Local courses to open up innovative career path for young people

The Centre for Talented Youth Ireland is holding assessments for secondary school students at GMIT’s northern building on Saturday at 1.30pm.

The CTUI, which is based at Dublin City University, teaches subjects such as architecture, neuroscience, biotechnology, veterinary science, engineering, Japanese and even the World of Harry Potter.

Students must be assessed before they are invited to join a course. The next set of courses for primary school children takes place in May, running on Saturdays, while the centre runs secondary school courses in DCU during the summer.

Thousands of high ability young students throughout Ireland up to the age of 16 have enrolled in a series of courses designed to establish their career paths. Criminology, the study of crime and criminals, is one of the most popular courses.

During the eight-week criminology course students will examine the process of making laws, breaking laws, and of reacting to the breaking of laws.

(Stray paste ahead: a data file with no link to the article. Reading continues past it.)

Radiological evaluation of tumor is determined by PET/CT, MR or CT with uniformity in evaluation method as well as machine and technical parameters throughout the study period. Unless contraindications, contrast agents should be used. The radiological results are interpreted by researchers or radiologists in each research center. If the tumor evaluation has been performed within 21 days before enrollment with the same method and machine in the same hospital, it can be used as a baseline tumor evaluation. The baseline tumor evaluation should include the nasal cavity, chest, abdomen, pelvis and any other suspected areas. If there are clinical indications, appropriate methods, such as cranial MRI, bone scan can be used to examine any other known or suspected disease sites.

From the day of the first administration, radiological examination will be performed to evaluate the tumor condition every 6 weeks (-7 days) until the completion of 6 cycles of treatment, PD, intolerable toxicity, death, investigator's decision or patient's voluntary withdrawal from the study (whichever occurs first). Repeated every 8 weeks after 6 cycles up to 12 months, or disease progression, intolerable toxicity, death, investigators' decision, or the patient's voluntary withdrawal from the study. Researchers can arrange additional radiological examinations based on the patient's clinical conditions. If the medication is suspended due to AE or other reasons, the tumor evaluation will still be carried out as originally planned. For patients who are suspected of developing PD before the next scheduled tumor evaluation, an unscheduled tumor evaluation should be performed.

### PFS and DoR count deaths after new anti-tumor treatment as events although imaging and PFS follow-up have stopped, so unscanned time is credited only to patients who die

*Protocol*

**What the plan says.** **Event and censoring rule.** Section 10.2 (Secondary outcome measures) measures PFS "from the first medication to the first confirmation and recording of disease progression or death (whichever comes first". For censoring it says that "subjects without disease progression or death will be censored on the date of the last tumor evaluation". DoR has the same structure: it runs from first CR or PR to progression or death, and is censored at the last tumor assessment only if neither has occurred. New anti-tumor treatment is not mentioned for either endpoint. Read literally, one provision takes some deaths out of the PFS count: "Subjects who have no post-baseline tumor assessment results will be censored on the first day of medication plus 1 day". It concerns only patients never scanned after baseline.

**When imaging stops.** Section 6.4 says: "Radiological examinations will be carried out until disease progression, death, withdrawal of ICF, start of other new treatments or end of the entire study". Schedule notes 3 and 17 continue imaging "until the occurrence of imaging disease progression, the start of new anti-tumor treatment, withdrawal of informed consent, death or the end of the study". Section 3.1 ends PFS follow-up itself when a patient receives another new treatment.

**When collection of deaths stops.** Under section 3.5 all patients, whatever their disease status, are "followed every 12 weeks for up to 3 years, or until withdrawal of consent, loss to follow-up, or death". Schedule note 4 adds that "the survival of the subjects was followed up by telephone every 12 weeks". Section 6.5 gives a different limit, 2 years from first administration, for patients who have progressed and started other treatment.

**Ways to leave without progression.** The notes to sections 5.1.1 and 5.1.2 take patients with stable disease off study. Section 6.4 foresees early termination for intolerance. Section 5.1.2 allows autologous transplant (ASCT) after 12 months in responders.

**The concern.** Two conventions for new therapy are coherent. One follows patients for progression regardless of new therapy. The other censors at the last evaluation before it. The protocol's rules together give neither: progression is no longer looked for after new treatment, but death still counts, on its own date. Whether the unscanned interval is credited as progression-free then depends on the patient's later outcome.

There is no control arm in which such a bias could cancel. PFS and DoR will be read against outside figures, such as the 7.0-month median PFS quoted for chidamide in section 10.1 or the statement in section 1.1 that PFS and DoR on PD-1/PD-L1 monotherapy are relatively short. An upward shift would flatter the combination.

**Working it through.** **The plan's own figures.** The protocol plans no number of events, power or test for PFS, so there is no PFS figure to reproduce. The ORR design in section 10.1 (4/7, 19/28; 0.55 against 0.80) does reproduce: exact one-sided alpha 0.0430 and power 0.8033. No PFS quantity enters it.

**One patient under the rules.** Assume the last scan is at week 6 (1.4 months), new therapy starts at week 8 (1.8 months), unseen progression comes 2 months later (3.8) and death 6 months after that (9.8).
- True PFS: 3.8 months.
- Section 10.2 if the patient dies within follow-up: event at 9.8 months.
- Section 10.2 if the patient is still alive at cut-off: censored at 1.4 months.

Dr Colm O’Reilly, course director of the Centre for Talented Youth Ireland, says these specialised courses identify students of exceptional academic ability and provide programmes for them together with support services for their parents and teachers.

“This is our fifth year in Galway and the level of interest has always been very high with over 300 students participating in our Galway courses over the years. Our aim is to turn potential into achievement in time.”

Courses are held on Saturdays at DCU, UCC, Institutes of Technology at Limerick, Galway, Athlone, Letterkenny, Waterford, Tralee, Sligo and Wexford. The Saturday courses are hugely successful and more than 8,000 young people have taken part.

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